In an interview on Violet Gonda’s Hotseat Programme, Ambassador Philippe Van Damme, the European Union (EU) head of delegation for Zimbabwe confirmed that former President Robert Mugabe and his wife Grace are the only two individuals from Zimbabwe under EU sanctions. Van Damme refused to comment on whether the sanctions would be removed saying the European Council would make a decision on the matter in the next few weeks. He also refused to comment on the impact and success of the restrictive measures saying that he would leave that to historians and political commentators.
Here is an excerpt from the interview,
Violet: Do you expect the EU will drop the financial and travel restrictions on the last two Zimbabweans who were on the list – Robert and Grace Mugabe?
Ambassador Van Damme: Well that, unfortunately, is something I can’t comment on, that’s the responsibility of the European Council, and they will take a decision on the restrictive on an annual basis – in the next couple of weeks. So, we’ll wait for that decision.
Violet: But you can confirm that they are the last two on that list?
Ambassador Van Damme: Yes indeed, we only have the outgoing President Robert Mugabe and the outgoing First Lady, Grace Mugabe, and that’s all, in terms of individuals. We also still have an arms embargo and restrictive measures against Zimbabwe Defence Industries.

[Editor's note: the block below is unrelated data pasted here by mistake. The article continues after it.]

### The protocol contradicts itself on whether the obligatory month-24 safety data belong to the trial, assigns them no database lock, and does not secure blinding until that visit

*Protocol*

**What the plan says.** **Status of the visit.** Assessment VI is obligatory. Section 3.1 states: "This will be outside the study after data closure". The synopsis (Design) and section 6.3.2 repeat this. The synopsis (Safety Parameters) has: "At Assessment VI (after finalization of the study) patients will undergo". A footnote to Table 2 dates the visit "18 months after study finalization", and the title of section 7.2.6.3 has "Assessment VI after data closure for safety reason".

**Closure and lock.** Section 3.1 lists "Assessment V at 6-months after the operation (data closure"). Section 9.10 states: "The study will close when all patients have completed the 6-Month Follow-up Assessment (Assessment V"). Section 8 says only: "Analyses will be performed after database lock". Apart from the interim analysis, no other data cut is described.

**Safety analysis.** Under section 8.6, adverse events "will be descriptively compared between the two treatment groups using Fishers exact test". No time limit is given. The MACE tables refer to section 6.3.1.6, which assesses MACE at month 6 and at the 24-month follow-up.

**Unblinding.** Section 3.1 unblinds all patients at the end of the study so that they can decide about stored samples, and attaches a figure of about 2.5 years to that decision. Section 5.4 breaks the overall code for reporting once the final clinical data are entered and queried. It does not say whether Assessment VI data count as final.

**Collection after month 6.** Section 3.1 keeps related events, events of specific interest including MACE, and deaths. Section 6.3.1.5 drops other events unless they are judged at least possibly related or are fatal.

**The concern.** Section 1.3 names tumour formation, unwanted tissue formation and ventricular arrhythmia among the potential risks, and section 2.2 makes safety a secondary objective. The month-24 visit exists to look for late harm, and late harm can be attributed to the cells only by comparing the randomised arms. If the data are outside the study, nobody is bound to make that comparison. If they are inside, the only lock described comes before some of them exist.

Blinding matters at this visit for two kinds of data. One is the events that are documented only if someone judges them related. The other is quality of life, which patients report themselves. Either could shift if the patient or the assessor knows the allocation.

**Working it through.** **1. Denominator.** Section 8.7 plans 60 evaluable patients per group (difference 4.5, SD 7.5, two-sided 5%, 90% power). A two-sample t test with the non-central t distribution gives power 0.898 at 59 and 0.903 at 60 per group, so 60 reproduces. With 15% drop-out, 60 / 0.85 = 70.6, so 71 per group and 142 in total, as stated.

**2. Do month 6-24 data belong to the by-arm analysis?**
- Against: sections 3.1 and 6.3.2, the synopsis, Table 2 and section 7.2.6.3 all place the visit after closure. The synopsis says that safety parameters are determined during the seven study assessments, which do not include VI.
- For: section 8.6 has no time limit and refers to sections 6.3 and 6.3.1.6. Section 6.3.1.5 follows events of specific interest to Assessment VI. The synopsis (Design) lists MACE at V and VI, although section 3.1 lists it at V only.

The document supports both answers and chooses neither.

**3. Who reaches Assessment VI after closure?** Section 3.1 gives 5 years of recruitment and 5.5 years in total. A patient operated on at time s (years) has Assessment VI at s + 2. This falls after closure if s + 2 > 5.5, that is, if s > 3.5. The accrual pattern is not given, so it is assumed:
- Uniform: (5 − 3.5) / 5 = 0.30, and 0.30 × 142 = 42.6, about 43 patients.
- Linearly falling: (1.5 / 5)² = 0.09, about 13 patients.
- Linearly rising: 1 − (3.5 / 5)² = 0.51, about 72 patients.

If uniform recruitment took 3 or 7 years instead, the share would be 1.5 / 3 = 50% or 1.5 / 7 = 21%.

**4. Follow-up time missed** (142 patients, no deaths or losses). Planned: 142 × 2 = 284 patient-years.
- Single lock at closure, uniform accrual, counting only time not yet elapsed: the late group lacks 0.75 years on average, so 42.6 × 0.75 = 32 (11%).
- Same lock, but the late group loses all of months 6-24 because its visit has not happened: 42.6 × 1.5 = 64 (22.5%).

Violet: There was mixed reaction to those restrictions – post-2002. Looking back, did they do any good?
Ambassador Van Damme: As I have always said since my arrival here in Zimbabwe, I am not a historian. I leave it to the historians and the political commentators to discuss the impact of restrictive measures, whether here or in other countries. In some countries, they have been more successful than in others because it also depends on the context; the sensitivity to international engagement by different people in different countries. So, it’s extremely difficult. With hindsight, it’s always easy to comment on things but when you have to react on the spot it’s much more difficult. And, the point was, in the run-up to the election in 2002, there were real issues and critical violations of human rights in the run-up to the elections – which by the way, also led to the withdrawal of an Election Observation Mission at the time. So, something needed to be done, whether that was the right way, the right intensity of action is something for others to assess.